Ejecting from Google Fonts

When I began to design this blog, I chose and installed custom fonts (one for text, one for code) as a quick win to get some momentum.

I went to Google Fonts, chose Fira Code for code blocks (easy choice: it's my preferred editor font!), and then eventually chose Fira Sans for regular text.

Google Fonts makes the embed process really easy. After making my selections, the following code was generated which I then added to my main page template:

...along with a reference to each font in my styles:

As a starting point, this is reasonably-performant:

  • the <link rel="preconnect" ... /> warms up a connection to the CDN that the fonts are served from, and the font files are properly cached
  • the stylesheets that are returned specify font-display: swap, which instructs the browser not to block on the font resource, and to swap it out once it becomes available (docs here if you're curious)
  • the stylesheets that are returned favor a local version of the font, if it exists

Upon further inspection — while running a Lighthouse report — I noticed some feedback in the report that the fonts were considered render-blocking resources.

What does "render-blocking" mean, and how bad is it?

Reading the page for the issue mentioned in the Lighthouse report, I saw this listed in the definition of "render-blocking resources":

A <link rel="stylesheet"> tag that:
  • Does not have a disabled attribute. When this attribute is present, the browser does not download the stylesheet.
  • Does not have a media attribute that matches the user's device.

...and realized that while the generated code from Google Fonts works, it's missing an indication of which media we intend to target (the second case). This is easy enough to fix:

...but it also got me thinking: is this the best way to manage fonts?

  1. Do I want to rely on Google hosting the styles / fonts?
  2. Is the extra roundtrip for the styles before even loading the fonts tenable?
  3. What is the ideal user experience under various conditions?

External dependencies, and Murphy's Law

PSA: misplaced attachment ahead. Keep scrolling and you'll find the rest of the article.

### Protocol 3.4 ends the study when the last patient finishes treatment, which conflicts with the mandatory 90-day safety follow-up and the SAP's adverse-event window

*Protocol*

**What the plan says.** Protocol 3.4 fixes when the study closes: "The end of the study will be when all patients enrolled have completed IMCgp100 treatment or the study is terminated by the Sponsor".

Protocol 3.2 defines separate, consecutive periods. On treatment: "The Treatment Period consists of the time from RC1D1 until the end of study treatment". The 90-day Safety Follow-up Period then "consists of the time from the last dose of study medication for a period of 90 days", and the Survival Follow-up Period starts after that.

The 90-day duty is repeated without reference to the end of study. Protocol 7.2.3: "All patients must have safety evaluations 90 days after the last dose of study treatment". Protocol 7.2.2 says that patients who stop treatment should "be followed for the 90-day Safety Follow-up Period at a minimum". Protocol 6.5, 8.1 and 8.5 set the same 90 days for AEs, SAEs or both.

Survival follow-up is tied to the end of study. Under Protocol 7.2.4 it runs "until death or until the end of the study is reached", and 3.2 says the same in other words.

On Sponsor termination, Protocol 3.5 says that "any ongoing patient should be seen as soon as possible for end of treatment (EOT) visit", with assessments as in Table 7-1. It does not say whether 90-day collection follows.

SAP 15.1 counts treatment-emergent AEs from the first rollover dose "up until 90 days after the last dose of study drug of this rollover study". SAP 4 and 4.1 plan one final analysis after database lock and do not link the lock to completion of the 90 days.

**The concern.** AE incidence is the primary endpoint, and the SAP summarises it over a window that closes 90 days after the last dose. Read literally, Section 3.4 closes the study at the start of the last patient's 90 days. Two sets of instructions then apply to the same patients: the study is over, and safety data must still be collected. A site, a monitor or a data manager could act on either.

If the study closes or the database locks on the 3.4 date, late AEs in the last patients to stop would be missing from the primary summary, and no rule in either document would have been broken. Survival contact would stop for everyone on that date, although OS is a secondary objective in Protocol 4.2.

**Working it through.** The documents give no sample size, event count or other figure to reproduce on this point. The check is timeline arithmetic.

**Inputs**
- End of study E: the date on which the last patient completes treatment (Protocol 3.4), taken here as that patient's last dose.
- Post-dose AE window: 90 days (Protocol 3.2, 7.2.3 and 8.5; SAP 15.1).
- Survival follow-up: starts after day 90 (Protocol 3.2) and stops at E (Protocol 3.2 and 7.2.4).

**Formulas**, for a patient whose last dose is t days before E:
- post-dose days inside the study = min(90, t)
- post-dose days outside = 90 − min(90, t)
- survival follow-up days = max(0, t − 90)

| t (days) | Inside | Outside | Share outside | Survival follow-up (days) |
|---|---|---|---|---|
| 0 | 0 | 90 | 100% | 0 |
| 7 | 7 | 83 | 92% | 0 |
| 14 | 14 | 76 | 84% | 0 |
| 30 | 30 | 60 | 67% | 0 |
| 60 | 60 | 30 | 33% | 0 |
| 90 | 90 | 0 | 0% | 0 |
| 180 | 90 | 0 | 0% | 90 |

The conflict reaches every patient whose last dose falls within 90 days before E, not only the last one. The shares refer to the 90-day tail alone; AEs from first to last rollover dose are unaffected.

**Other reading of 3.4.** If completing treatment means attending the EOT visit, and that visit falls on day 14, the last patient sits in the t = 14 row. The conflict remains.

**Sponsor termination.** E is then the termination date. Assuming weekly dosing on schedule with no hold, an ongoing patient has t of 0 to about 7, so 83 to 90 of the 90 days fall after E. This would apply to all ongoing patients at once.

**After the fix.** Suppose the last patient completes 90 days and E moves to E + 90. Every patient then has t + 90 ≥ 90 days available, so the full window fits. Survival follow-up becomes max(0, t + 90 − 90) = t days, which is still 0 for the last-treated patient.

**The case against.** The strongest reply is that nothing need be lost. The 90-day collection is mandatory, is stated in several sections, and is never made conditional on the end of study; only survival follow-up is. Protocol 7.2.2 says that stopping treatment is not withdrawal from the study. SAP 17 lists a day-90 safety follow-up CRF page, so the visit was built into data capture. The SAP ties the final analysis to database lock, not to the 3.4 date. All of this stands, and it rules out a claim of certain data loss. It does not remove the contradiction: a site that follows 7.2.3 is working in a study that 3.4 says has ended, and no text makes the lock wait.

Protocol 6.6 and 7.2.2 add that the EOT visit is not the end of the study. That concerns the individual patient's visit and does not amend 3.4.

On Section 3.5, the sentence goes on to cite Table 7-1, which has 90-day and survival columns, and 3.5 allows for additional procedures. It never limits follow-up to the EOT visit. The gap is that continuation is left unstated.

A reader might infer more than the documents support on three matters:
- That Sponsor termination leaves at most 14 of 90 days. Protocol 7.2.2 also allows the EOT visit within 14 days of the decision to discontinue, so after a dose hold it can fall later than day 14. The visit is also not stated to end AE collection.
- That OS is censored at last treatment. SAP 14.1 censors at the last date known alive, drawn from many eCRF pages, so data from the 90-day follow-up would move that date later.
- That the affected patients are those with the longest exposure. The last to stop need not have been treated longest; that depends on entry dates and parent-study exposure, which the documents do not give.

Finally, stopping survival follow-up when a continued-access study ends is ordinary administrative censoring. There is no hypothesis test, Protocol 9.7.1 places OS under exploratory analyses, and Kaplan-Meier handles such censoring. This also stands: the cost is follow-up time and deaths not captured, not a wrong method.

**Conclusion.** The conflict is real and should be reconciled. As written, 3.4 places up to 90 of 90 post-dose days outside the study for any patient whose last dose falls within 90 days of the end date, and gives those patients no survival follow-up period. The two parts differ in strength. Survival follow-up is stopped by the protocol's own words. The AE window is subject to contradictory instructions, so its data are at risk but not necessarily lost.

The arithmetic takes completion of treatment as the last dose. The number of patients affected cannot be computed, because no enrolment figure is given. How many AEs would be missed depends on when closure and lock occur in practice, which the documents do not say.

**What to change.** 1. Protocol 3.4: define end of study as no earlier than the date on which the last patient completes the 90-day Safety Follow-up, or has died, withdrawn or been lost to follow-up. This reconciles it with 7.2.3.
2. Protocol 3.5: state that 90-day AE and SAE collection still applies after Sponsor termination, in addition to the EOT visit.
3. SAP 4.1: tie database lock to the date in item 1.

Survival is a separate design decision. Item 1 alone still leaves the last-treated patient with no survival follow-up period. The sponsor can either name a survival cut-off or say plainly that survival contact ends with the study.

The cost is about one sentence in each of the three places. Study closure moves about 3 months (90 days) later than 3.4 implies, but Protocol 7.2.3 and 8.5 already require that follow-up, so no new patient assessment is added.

On a long enough timeline, the risk of any external system being down or unavailable is non-zero... eventually there will be an issue, and it will prevent the fonts from loading.

How big of a deal is that though, really? We're talking about a slightly-degraded user experience on a blog site that I'm not even sure has any real readers...the pages will still render just fine, albeit with a look that doesn't spark as much joy for me.

What's perhaps more interesting is the question underneath: if I'm already using Netlify as a CDN, why rely on something else?

Pausing on the question of where these font files should come from, I also stopped to consider the trade-offs in user experience.

What's the ideal user experience?

There are essentially two choices for handling the case where the font files are not already cached:

  1. block all rendering until the font is available (which leads to FOIT), or...
  2. render once with a default font, and then render again with the desired font once it's available (which results in FOUC)

I leaned in this case towards FOUC. I can't actually think of any scenario to use FOIT, but like most things I assume it exists as an option because it's occasionally useful.

With a solid browser-caching strategy, even FOUC should be a relatively infrequent experience... users would download the fonts the first time they need them and then the flicker would be a non-issue.